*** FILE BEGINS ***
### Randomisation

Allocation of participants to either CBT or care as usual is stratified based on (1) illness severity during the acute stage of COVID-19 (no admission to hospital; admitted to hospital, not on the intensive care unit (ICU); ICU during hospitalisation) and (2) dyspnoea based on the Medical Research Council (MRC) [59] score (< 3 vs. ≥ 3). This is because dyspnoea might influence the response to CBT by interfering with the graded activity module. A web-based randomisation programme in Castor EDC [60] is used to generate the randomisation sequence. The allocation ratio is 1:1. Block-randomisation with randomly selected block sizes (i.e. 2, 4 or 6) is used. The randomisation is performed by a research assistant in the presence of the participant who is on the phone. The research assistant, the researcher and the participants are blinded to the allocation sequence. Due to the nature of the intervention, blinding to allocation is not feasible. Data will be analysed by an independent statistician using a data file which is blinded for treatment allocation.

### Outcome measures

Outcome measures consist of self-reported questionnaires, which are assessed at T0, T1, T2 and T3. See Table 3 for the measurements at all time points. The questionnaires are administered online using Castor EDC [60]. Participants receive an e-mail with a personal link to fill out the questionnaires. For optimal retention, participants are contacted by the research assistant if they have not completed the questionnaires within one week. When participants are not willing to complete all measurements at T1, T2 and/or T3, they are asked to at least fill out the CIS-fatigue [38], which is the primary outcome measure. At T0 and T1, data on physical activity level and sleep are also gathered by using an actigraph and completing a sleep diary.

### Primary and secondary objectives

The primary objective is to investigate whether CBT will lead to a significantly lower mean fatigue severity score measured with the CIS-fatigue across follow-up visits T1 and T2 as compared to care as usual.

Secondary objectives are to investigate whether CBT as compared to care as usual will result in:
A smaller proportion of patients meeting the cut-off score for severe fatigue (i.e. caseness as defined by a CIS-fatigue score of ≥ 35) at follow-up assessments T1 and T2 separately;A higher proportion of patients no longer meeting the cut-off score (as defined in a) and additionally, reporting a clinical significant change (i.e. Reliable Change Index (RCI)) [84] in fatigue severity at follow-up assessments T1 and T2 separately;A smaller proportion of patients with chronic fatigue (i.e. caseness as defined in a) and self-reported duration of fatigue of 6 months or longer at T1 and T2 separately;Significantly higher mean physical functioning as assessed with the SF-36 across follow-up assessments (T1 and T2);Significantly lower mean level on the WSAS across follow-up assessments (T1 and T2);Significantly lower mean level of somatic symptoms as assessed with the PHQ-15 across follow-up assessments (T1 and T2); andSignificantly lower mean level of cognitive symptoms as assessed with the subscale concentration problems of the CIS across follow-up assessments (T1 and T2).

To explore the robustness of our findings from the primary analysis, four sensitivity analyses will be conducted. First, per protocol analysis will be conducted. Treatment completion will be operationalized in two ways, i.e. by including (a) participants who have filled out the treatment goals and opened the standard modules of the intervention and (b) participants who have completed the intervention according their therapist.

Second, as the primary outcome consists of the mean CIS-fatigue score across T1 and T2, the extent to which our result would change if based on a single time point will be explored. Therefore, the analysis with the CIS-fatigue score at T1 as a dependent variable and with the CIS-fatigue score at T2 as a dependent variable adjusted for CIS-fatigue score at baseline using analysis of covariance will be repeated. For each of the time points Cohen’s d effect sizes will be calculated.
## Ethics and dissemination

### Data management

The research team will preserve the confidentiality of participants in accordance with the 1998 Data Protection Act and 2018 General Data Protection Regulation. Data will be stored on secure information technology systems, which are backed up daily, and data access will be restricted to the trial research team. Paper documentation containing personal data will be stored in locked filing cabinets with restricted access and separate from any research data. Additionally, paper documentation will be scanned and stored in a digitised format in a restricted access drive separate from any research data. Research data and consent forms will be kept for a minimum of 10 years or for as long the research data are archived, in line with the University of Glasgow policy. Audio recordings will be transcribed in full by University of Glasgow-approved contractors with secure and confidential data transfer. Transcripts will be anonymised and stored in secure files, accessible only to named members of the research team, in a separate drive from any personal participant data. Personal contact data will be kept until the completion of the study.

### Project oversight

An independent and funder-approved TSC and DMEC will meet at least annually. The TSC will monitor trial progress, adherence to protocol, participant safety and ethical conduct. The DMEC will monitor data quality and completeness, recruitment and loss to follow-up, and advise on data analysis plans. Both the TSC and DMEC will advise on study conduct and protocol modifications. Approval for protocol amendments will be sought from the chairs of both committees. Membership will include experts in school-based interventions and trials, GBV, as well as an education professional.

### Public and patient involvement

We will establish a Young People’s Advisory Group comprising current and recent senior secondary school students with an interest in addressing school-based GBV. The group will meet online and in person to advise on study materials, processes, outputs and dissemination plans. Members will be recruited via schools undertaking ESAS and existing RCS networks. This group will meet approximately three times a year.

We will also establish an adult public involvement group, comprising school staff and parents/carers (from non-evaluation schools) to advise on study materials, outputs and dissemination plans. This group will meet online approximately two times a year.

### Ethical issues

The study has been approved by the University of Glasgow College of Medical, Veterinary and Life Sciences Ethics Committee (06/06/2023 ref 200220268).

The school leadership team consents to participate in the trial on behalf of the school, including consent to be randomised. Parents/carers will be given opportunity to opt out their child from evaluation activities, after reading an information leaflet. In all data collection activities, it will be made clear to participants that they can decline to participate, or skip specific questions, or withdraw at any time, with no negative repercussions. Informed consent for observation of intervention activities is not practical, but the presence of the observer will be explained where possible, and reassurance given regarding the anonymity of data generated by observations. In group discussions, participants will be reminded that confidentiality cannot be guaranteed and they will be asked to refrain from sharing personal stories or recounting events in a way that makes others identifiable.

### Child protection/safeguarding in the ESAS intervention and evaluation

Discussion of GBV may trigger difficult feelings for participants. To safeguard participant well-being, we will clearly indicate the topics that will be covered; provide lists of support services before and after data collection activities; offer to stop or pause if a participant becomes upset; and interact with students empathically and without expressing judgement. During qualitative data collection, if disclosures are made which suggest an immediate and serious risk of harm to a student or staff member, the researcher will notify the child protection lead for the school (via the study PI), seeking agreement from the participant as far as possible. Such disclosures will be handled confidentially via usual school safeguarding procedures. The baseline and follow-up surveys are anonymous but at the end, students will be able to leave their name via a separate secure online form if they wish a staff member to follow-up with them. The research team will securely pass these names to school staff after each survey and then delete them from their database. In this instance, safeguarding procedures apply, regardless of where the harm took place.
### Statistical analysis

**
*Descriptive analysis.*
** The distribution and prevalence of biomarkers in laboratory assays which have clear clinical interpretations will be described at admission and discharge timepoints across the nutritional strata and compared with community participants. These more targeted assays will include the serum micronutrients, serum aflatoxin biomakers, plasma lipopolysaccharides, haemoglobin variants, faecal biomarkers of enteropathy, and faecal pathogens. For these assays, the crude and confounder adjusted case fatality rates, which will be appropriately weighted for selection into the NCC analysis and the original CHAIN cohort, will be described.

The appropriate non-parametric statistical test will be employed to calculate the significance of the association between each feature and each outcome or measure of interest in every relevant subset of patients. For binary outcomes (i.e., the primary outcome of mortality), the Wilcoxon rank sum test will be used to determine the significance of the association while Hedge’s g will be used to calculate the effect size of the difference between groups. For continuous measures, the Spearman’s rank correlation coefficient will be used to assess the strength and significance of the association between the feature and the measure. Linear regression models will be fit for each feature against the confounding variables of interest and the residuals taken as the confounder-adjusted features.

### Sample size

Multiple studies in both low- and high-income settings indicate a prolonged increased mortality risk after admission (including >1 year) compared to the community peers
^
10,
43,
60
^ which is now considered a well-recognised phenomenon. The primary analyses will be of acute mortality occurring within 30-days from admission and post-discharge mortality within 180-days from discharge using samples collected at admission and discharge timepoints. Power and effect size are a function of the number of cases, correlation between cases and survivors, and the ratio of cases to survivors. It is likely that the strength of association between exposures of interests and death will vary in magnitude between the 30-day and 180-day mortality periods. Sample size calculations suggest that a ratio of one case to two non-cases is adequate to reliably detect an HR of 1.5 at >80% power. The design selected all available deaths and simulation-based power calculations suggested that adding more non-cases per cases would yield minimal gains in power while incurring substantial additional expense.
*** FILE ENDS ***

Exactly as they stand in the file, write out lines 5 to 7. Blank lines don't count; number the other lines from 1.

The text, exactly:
### Primary and secondary objectives

The primary objective is to investigate whether CBT will lead to a significantly lower mean fatigue severity score measured with the CIS-fatigue across follow-up visits T1 and T2 as compared to care as usual.

Secondary objectives are to investigate whether CBT as compared to care as usual will result in: